Trakman and Sharma, ‘The Binding Force of Agreements to Negotiate in Good Faith’

This article evaluates the established judicial proposition that an agreement to negotiate in good faith is antithetical to the principles of the common law. English courts are reluctant to enforce such agreements on the ground that they constitute unenforceable “agreements to agree”. Recently, courts have started to recognise an exception in cases where parties agree to negotiate over a term mandated by an existing agreement, such as to review a price clause or resolve a dispute by undertaking negotiations in good faith. The primary arguments against enforcing an independent agreement to negotiate in good faith are threefold. First, parties engaged in good faith negotiations are assumed to lack a serious legal intention to contract. Second, such an agreement is substantively uncertain in nature and does not promise to produce a contract. Third, the failure of parties to conclude their negotiations does not lead to an easily identifiable loss. In light of these considerations, this article considers the viability of enforcing an agreement to negotiate in good faith in the absence of a pre-existing contract. It argues that the legal obstacles to recognising agreements to negotiate have been overstated. Given the commercial value of enforcing such agreements, it proposes that agreements to negotiate in good faith should be recognised and given legal content by common law courts.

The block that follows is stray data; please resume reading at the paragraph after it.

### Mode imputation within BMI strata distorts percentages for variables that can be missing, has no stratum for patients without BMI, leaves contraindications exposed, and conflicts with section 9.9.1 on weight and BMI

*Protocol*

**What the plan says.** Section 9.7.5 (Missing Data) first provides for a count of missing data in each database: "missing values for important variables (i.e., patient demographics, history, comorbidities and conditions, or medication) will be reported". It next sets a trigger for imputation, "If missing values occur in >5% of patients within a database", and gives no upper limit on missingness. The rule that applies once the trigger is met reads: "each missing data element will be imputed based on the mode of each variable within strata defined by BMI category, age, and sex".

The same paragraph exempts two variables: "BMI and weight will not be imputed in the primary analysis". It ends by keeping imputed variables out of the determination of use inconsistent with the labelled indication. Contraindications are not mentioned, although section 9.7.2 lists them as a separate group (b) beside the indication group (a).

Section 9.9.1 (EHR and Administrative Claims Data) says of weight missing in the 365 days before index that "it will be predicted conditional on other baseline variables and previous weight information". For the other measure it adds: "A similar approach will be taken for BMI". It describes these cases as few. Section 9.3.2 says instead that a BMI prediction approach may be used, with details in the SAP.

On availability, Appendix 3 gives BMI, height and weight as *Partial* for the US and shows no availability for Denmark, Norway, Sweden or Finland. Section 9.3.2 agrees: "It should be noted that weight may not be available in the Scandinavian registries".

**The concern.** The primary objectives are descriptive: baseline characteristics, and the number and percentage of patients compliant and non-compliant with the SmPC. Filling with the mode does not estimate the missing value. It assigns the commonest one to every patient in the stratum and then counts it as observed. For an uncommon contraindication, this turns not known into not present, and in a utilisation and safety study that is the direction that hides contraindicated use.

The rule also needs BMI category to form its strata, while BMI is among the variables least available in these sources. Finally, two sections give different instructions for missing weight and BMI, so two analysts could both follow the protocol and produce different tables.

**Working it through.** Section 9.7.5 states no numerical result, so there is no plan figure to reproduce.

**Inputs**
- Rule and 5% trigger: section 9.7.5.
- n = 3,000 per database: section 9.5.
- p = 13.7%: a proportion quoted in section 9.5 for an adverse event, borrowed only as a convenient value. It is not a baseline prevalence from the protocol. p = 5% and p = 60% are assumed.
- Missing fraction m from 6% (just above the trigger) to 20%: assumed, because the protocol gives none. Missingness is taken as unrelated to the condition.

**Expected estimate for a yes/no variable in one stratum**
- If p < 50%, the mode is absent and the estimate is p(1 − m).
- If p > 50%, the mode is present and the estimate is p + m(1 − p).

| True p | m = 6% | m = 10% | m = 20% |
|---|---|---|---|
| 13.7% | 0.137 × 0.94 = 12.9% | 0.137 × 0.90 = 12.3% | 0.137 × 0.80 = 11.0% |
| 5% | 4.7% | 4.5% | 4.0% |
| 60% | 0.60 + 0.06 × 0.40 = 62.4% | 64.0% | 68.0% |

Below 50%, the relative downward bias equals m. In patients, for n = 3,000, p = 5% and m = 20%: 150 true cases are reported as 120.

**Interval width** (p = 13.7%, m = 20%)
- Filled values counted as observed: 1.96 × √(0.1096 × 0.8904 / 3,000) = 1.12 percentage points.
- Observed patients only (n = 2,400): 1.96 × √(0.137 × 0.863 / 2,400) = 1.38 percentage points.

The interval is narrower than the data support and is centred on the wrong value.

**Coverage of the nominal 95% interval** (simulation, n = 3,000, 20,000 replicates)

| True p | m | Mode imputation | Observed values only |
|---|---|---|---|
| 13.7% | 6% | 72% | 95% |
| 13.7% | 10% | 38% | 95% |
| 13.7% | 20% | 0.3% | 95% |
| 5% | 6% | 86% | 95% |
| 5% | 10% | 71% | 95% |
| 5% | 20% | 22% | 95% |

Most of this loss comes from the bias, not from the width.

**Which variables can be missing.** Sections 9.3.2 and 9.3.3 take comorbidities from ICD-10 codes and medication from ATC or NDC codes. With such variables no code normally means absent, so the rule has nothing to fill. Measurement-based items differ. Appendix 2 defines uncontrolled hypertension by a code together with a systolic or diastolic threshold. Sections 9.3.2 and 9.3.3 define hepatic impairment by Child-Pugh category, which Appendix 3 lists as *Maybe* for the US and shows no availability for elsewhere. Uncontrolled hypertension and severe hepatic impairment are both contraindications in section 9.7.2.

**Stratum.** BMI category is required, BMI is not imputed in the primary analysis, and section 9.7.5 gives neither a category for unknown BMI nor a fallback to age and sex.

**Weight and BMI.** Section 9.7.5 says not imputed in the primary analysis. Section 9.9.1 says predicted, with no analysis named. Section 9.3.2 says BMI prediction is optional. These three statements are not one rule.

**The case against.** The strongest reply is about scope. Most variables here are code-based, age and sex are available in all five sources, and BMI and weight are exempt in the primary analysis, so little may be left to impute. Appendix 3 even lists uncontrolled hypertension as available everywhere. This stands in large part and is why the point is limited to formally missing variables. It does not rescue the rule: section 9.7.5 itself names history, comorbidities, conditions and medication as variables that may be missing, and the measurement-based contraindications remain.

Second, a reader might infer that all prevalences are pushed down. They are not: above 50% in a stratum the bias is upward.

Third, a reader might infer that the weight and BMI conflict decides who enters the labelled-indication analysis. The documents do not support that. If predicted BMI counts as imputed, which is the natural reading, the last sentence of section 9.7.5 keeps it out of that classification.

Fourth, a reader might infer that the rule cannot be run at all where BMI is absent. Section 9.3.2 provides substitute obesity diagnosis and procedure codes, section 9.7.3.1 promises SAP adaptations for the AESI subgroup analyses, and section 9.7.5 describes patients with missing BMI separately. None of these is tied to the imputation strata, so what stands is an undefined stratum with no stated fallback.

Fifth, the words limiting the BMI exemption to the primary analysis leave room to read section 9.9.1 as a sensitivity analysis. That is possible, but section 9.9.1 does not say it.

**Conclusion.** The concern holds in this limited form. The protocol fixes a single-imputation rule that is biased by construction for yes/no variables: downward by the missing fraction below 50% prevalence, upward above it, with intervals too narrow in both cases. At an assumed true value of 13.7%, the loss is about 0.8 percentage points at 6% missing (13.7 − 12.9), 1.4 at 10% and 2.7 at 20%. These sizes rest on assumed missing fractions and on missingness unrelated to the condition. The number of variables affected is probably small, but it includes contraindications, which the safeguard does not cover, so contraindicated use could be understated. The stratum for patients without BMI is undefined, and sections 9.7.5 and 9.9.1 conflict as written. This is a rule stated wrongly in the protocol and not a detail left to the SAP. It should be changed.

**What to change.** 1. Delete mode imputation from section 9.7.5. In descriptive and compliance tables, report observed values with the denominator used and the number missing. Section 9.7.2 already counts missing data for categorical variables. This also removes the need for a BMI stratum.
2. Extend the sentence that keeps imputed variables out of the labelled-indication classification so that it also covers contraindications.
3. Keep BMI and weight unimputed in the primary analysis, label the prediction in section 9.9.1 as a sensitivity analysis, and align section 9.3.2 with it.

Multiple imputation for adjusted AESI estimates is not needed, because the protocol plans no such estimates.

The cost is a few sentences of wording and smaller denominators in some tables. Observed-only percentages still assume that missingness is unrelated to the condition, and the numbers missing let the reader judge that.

Leon E Trakman and Kunal Sharma, The Binding Force Of Agreements To Negotiate In Good Faith. Cambridge Law Journal / Volume 73 / Issue 03 / November 2014, pp 598-628, DOI:, Published online: 2 December 2014.

First posted 2014-12-03 07:22:21

Leave a Reply